DISABILITY INSURANCE PROGRAM
ACTUARIAL STUDY NO. 114
IV. EXPERIENCE OF DISABILITY BENEFIT TERMINATION
The reasons for termination of DI benefits for disabled workers can be grouped into four main categories:
All other reasons 10.
Generally, the final month of entitlement to disability benefits for a worker is the earliest of the following:
The second month after the month in which the beneficiary recovers 11.
The law contains several provisions for individuals who wish to return to work, but continue to have a disabling impairment:
The trial work period (TWP) is a 9-month period--not necessarily consecutive--during which an entitled beneficiary may work without affecting the right to benefits. Earnings during the 9 months are not counted toward SGA, and benefits will continue as long as the beneficiary has not medically recovered.
Individuals who continue to have a disabling impairment following the 9-month TWP, receive an extended period of eligibility (EPE). Earnings during the EPE are counted toward SGA, and monthly benefits will not be paid when such earnings exceed the SGA limit. If earnings fall below the SGA limit anytime during the EPE, benefits are automatically reinstated. Effective January 1, 1988, the law was amended to lengthen the EPE from 15 months to 36 months for individuals entitled to benefits in January 1988 or later.
After 24 months of disability entitlement, a beneficiary becomes eligible for Medicare coverage (regardless of age). Coverage will continue as long as the individual remains entitled. In the case of an individual engaging in SGA, coverage will extend throughout the TWP and the EPE.
Special provisions are extended to individuals experiencing multiple periods of disability. Individuals who become re-entitled to benefits within 5 years of the end of a previous period of disability are not required to satisfy the 5-month waiting period. In addition, the 24-month waiting period for Medicare coverage need not be consecutive months and time may accrue over multiple periods of disability.
Beginning at age 62, a disabled worker may elect to receive old-age benefits in lieu of disability benefits. Conversion to old-age benefits--payable under the Old-Age and Survivors Insurance (OASI) program-- occurs automatically upon attainment of normal retirement age. Roughly 85 percent of conversions take place at this age. The personal decision to convert prior to age 65 may be influenced by many factors. One of the most common reasons is the existence of benefits payable outside the DI program. For example, worker's compensation benefits may partially or totally offset a DI disability benefit, but would not affect an OASI benefit. Another common economic factor is the difference in maximum family benefits payable under the DI program, which may be lower than the maximum payable under the OASI program. Personal factors may also influence the decision to convert, including the beneficiary's own health assessment and outlook of life expectancy. In any event, it is unclear whether the individuals who switch to the OASI rolls are any more or any less likely to die or recover in the short term than those who remain on the DI rolls. Since this study observes only the activity of the DI rolls, it is not clear whether the decrement rates presented in the tables that follow are in any way biased for attained ages 62-64. The reader is referred to the appendix for details.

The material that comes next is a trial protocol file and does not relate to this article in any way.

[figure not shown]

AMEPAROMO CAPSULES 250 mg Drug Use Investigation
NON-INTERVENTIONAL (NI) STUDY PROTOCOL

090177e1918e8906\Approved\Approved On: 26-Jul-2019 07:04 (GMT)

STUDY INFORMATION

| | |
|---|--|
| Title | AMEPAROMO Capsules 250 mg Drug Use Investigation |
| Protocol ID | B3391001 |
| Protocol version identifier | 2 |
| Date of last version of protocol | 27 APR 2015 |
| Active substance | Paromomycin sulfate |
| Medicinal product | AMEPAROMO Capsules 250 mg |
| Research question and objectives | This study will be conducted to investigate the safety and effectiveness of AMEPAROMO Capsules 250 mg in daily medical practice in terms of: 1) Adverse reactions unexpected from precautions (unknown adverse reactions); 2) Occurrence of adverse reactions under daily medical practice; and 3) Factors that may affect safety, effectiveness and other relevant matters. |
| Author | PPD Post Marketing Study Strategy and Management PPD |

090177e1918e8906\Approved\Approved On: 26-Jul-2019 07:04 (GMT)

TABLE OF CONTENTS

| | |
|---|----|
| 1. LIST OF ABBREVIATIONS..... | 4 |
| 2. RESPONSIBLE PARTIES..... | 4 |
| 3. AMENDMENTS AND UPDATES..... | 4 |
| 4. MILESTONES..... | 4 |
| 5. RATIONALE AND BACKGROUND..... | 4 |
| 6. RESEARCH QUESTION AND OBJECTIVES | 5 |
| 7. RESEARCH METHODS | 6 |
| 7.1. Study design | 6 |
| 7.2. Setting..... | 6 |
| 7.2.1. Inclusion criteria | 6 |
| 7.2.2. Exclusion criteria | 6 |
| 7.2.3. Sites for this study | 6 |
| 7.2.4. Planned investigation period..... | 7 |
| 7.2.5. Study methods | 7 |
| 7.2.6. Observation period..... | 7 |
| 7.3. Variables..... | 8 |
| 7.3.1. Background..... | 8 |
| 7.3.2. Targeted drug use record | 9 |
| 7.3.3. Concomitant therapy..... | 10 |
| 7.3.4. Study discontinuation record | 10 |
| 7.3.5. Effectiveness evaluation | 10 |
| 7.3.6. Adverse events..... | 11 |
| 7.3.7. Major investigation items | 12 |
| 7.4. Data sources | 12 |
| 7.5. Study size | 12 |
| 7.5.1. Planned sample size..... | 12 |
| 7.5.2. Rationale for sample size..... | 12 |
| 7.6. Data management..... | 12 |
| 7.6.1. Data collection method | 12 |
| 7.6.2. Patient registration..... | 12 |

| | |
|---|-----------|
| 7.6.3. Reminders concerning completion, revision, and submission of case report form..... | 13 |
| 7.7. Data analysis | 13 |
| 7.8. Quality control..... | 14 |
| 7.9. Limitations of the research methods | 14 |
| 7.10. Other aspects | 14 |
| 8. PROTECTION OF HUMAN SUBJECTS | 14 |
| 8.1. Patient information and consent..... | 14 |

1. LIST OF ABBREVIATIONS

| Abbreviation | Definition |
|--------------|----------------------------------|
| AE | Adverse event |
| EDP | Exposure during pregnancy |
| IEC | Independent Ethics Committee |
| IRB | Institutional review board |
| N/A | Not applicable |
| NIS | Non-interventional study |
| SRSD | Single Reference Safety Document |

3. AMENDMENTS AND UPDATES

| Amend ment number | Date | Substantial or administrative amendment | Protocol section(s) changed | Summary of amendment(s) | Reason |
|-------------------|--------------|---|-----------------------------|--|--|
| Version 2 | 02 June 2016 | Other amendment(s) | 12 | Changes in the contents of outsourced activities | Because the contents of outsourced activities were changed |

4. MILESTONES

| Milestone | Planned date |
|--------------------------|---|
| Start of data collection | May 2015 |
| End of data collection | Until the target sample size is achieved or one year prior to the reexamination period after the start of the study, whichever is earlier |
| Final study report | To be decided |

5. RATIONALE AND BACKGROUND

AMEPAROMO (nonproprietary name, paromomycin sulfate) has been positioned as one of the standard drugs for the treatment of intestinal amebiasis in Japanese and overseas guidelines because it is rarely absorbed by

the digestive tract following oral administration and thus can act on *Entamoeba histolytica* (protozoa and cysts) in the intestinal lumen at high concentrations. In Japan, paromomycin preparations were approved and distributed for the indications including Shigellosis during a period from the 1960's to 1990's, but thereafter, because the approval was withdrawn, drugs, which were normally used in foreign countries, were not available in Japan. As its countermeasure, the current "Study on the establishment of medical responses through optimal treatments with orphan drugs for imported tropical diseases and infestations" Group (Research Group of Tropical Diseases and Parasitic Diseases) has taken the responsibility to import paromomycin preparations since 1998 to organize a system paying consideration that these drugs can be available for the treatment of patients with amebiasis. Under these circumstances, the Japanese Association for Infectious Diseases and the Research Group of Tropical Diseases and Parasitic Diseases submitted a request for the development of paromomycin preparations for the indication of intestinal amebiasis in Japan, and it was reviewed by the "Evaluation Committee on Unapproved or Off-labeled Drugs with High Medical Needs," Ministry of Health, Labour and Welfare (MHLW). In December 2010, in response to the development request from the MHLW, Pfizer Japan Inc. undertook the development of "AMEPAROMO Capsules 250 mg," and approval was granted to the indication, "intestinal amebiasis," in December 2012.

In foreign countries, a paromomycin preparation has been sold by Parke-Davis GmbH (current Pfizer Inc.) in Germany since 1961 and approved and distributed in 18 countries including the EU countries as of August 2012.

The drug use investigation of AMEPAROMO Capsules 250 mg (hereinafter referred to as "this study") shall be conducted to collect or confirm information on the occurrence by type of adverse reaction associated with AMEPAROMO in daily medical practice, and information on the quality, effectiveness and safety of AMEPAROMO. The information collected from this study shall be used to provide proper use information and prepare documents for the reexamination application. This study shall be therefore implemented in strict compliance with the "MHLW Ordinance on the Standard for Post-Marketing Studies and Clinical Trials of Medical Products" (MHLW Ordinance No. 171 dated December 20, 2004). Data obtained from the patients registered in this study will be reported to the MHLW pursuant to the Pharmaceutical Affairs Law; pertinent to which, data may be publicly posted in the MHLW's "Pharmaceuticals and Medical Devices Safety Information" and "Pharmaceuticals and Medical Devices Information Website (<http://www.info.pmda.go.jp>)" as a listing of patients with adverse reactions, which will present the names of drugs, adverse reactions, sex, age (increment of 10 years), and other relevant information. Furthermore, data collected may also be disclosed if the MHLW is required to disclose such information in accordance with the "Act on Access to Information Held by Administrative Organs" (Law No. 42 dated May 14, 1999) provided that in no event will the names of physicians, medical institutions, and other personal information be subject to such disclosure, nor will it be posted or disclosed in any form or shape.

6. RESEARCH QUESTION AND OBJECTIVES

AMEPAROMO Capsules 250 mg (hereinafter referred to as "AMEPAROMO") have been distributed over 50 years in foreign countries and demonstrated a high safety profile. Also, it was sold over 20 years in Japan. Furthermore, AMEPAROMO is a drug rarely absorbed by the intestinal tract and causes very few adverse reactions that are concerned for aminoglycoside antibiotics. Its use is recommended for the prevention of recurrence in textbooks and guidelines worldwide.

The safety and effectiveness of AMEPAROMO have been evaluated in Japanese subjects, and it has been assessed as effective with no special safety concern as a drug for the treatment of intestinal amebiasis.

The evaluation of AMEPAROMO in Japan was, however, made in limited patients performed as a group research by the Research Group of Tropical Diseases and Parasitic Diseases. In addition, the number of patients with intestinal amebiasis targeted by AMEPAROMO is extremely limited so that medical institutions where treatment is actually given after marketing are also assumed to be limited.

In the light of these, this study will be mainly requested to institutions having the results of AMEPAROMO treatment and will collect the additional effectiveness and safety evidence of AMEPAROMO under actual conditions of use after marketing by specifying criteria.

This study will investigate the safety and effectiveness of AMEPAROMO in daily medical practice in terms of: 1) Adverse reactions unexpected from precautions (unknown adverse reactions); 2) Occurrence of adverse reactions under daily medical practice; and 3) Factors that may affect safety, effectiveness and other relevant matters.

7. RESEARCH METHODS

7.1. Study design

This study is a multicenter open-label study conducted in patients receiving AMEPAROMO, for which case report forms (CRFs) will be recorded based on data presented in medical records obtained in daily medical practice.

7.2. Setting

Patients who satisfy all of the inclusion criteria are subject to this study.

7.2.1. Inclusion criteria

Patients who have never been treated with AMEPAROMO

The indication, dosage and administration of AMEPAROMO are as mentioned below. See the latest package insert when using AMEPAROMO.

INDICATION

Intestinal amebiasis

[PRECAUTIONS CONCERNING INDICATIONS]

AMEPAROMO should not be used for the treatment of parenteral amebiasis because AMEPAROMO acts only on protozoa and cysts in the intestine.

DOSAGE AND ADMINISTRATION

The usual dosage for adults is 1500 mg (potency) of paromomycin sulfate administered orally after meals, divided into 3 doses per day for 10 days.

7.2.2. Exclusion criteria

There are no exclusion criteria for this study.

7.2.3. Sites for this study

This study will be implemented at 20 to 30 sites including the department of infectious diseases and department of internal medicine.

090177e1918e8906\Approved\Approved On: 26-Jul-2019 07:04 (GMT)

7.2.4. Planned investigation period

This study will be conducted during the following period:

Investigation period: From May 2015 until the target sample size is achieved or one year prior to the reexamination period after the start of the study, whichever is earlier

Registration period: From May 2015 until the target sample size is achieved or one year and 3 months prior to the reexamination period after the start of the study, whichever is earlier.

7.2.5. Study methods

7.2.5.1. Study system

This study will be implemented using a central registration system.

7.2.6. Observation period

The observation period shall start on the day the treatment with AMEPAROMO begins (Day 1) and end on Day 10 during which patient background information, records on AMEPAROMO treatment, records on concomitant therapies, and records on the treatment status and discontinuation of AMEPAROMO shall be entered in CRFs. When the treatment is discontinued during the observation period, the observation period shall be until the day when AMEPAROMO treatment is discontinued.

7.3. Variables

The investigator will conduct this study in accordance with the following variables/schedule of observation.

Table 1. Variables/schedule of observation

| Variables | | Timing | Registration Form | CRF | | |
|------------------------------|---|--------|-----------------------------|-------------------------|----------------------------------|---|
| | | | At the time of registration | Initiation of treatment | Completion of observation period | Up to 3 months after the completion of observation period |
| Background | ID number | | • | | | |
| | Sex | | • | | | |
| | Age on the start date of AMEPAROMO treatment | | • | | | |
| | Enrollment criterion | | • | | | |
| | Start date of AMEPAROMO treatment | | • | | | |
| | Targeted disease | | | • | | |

Disability recovery may occur when the beneficiary either notifies SSA of an improved disabling condition, demonstrates the ability to engage in SGA, or is judged to no longer meet the definition of disability. The DDS or the central office will conduct a continuing disability review (CDR) from time to time based on warranting situations such as:
It is worth noting that certain "outside" variables can significantly influence the rate of recovery. Current disability caseloads, backlogs, budget restrictions, and legislation, all affect the level of CDR activity and, consequently, the rate of recovery. To a lesser extent, mortality rates are also affected by exogenous variables. For example, the elimination of drug and alcohol related impairments, and an increase in allowance based on vocational factors or mental impairments may lead to an improvement in the overall mortality profile of the disability rolls.
Many variables can affect the rate at which beneficiaries are terminated from the DI rolls, including:
The Social Security Amendments of 1965 (Public Law 89-97) modified the definition of disability by replacing the requirement of permanent disability with the expectation that the disability last at least 12 months. This led to the entitlement of less seriously impaired claimants and lower mortality rates among the disabled. The 1967 amendments eased the insured status requirements for claimants under age 31. A growing portion of younger and relatively healthier beneficiaries further contributed to the decline in the mortality rates of the DI rolls.
As mortality rates fell in the early years of the program, the gross recovery rate generally increased. With the introduction of government-funded rehabilitation programs, elimination of the "permanently disabled" condition, and the extension of benefits to younger claimants, the recovery rate among beneficiaries rose from 19 per thousand in 1965 to 32 per thousand by 1967. Thereafter, the gross recovery rate decreased rapidly through 1975. This was due in large part to changes in the administration of the program. With the introduction of the Black Lung and SSI programs in the early 1970s, workload pressures resulted in the suspension or curtailment of some administrative review procedures. For example, by 1972 the central office reviewed only 10 percent of DDS continuances in which medical recovery was expected. Previously, 100 percent of such continuances were reviewed. By 1976, the gross recovery rate began to increase again as central office review of continuances returned to 100 percent.